I have treated my RNA with sodium bisulfite so all my cytosine is converted into thymine. Then I used that RNA for my RT reaction. I have a cDNA template without Cs. Now I am trying to amplify that region with PCR.

For some reason I am not able to amplify the region. I designed my primer by Primer 3 plus and manually, but it is not working. The main reason is that I don't have GC pair in the primer.

Is there any other way to fix the problem?

My primer concentration is 200nm.

  • $\begingroup$ 1) Are you sure all the cytosines in your RNA were converted to thymines? These assays are usually done to determine which bases are protected by binding to other macromolecules or to secondary structures in the RNA. 2) Even if you converted all Cs to Ts you would still have Gs that will pair with Cs when you make the first strand of cDNA — thus, saying there are no GC pairs can't be correct. 3) It might also help if you included the expected original (pre-bisulfite treatment) primer binding sequence. $\endgroup$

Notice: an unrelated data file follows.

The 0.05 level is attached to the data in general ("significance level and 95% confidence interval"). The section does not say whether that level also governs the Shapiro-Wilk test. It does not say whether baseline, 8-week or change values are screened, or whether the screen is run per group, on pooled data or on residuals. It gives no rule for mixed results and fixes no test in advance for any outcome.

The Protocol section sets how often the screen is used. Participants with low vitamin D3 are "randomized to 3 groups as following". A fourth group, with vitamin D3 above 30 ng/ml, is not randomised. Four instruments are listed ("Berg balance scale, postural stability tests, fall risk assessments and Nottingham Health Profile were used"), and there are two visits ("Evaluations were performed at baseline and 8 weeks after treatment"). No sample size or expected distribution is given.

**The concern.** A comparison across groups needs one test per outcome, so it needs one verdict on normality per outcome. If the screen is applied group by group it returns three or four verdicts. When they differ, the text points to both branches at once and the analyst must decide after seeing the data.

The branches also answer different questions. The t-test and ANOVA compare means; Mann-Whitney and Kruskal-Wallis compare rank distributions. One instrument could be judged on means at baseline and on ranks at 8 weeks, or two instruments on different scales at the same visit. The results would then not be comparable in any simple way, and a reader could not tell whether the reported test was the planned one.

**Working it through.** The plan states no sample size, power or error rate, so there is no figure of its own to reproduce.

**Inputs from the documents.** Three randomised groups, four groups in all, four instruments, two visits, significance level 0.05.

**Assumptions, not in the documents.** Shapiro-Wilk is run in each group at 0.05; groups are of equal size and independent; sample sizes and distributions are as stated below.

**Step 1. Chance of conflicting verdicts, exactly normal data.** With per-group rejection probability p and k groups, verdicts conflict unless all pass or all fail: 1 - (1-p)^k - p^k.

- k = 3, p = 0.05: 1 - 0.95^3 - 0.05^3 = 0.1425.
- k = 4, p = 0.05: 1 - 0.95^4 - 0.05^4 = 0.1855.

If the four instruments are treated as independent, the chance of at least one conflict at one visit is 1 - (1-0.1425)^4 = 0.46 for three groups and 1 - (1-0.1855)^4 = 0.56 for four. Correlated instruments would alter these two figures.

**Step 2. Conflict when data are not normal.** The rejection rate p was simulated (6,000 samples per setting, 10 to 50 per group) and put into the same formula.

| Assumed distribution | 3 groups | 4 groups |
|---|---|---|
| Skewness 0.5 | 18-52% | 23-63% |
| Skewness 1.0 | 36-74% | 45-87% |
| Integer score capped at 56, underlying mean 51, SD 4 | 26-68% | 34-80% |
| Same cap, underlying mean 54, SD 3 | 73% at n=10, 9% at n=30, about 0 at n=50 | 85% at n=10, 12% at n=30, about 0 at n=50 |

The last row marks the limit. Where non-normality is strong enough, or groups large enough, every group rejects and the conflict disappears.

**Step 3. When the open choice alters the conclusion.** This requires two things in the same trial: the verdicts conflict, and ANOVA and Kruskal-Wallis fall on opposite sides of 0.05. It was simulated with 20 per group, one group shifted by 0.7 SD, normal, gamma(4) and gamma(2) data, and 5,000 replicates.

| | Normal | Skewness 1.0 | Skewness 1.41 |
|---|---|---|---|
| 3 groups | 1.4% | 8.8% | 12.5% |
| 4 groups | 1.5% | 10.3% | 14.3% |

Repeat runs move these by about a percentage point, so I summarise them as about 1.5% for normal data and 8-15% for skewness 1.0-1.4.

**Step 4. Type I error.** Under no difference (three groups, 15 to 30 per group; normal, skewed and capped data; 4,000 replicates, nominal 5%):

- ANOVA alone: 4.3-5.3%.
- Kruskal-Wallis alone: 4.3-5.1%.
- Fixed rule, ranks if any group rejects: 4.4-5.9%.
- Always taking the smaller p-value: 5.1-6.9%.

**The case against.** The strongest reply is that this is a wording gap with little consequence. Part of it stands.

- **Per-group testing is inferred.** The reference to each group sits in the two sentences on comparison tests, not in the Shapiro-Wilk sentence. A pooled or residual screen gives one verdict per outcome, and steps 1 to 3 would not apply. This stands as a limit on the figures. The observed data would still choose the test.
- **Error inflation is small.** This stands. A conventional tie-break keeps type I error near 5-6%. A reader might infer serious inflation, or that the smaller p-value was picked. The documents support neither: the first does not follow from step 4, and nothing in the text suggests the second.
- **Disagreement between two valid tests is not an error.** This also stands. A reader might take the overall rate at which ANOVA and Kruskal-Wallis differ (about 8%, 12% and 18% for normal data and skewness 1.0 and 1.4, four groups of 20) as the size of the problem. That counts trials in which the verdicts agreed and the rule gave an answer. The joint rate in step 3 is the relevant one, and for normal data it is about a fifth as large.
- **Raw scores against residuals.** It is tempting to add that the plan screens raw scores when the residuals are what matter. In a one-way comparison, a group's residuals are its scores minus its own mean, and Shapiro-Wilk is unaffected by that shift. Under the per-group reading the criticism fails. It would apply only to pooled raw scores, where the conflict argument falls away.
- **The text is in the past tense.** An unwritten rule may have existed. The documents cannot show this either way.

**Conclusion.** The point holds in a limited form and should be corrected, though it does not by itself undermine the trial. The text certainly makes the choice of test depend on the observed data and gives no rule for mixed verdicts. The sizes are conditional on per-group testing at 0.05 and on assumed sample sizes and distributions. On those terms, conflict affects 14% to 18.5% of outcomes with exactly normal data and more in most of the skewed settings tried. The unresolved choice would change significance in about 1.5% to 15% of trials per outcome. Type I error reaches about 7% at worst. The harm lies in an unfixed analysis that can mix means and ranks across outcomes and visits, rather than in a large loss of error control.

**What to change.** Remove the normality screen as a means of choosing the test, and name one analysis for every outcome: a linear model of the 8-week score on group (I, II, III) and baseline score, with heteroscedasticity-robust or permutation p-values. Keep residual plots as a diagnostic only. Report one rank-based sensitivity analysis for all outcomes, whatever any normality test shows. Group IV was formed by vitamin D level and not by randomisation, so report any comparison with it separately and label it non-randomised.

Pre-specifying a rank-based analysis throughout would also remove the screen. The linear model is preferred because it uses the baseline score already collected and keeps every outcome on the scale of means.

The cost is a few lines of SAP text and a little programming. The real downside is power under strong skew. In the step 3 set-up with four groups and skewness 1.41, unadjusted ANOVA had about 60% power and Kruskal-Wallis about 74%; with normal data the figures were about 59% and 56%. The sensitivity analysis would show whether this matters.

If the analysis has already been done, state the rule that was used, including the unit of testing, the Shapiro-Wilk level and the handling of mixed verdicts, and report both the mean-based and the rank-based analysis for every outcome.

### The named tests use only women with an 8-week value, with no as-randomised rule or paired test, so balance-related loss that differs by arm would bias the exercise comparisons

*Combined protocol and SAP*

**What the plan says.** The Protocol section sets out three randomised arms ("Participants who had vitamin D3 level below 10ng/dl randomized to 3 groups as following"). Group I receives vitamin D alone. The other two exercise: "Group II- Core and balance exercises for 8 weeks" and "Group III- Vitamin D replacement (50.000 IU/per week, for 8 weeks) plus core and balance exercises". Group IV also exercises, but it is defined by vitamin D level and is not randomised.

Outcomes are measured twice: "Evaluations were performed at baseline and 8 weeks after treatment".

– tyersome
    Dec 31, 2019 at 22:27
  • $\begingroup$ yes, all the Cs converted into Ts, i amplified the very short region then i confirmed by sequencing. In the genome there are some Cs are methylated i want to target them. My question is within the primer I don't have GCs. My primer is not annealing properly i am getting only Primer-Dimer. $\endgroup$ Jan 1, 2020 at 8:14

1 Answer 1


Without the sequence information I can only give very general advice.

1) Pick a different location — primers generally work best when they have something close to 50% GC content.

2) Make sure the 3' ends of your primers aren't complementary.

There is detailed advice on how to design effective primers available online including:

  • $\begingroup$ Somehow i managed to amplify the region of interest. I used HIFI-Kapa PCR mix. I kept $\endgroup$ Jan 12, 2020 at 11:46

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